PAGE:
Teaching Bonaparte at Marengo

Because of how integrated everything is to the strategies involved in play, this is a game where it will be very useful if both players have read the rulebook. Attempting to teach the design orally may not adequately reinforce mechanics that, while seemingly trivial, are important to formulating a winning plan.

My suggestion would be that the less familiar player take the part of the Austrians. While this may initially prove more frustrating (part of the "puzzle" of the game is figuring out how to stage a successful river crossing in the face of the French army), there is much more latitude for him to make mistakes than with the French.

Replay Value

While there exists considerable room for players to play Bonaparte at Marengo according to their tastes, there is a sort of natural process where they will evolve "styles" over time. The best way to shake this up is to play against a broader selection of opponents. And it is the sort of game where you will find yourself thinking about what you could have done differently and concocting new plans for the next time you play – a hallmark of any good game.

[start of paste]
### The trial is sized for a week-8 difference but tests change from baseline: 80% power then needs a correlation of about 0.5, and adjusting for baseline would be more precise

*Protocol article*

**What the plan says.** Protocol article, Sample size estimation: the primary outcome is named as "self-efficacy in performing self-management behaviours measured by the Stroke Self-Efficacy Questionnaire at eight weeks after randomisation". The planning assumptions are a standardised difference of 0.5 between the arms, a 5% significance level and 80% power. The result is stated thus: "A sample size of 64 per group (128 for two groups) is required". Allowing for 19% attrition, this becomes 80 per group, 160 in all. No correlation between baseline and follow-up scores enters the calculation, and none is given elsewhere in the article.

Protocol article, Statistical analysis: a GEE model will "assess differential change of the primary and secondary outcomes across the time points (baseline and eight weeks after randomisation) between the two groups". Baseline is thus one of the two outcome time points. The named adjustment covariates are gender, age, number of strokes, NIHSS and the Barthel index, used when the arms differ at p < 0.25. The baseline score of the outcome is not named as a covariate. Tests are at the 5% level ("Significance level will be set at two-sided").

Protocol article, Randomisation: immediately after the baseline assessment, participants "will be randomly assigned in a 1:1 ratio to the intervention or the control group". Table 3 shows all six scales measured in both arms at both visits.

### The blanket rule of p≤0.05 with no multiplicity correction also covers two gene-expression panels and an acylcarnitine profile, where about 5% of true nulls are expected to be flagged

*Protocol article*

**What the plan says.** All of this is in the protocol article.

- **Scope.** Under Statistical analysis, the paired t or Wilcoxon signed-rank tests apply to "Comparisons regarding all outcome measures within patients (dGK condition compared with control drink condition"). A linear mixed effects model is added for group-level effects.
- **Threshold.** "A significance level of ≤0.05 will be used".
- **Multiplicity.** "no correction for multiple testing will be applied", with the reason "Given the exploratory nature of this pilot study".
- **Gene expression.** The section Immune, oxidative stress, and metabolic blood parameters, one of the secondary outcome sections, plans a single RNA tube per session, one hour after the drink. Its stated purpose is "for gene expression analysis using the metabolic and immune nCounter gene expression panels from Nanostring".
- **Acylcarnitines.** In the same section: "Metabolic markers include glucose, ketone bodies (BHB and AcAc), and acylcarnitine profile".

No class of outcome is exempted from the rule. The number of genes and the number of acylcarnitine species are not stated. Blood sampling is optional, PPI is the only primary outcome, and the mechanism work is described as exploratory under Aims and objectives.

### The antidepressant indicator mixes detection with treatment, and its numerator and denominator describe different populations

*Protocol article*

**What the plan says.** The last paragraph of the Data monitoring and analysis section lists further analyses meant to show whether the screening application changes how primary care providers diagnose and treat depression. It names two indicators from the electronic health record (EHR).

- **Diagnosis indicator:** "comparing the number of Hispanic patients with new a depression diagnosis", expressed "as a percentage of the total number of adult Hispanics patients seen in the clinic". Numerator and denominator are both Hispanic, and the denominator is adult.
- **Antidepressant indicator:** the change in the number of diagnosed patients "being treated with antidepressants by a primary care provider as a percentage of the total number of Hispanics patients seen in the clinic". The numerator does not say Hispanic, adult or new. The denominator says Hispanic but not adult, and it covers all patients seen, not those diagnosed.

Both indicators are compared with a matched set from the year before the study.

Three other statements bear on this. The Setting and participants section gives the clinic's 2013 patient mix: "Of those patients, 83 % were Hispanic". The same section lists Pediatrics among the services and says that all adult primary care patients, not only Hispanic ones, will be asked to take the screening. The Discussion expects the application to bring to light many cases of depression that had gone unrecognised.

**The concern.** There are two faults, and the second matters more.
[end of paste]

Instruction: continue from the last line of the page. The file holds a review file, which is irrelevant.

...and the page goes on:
Armchair General Score — 88%

37/40 — Gameplay
14/15 — Components
15/20 — Rules/Documentation
14/15 — Replay Value
08/10 — General’s Rating

Simmons Games’ website for Bonaparte at Marengo

[Editor’s Note: The website for Marengo is probably one of the finest we’ve seen for a boardgame. It goes to great effort to illustrate everything about this game, including comprehensive details of the map, a full set of printable rules, and numerous illustrations to help you decide if this game is for you. If nothing else, this is an outstanding example of how to sell a boardgame.]

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Author Information

Peter Bogdasarian first got inducted into wargaming when his dad taught him Kriegspiel (AH) at age six. He’s been playing ever since. Peter assisted with the playtesting and scenario design for the Lock’n Load products Forgotten Heroes and ANZAC Attack. He is licensed to practice law in the state of New York and is currently finishing up a Masters of Law at George Washington law school. What little time is not used up by his education and gaming is spent in Arlington, VA.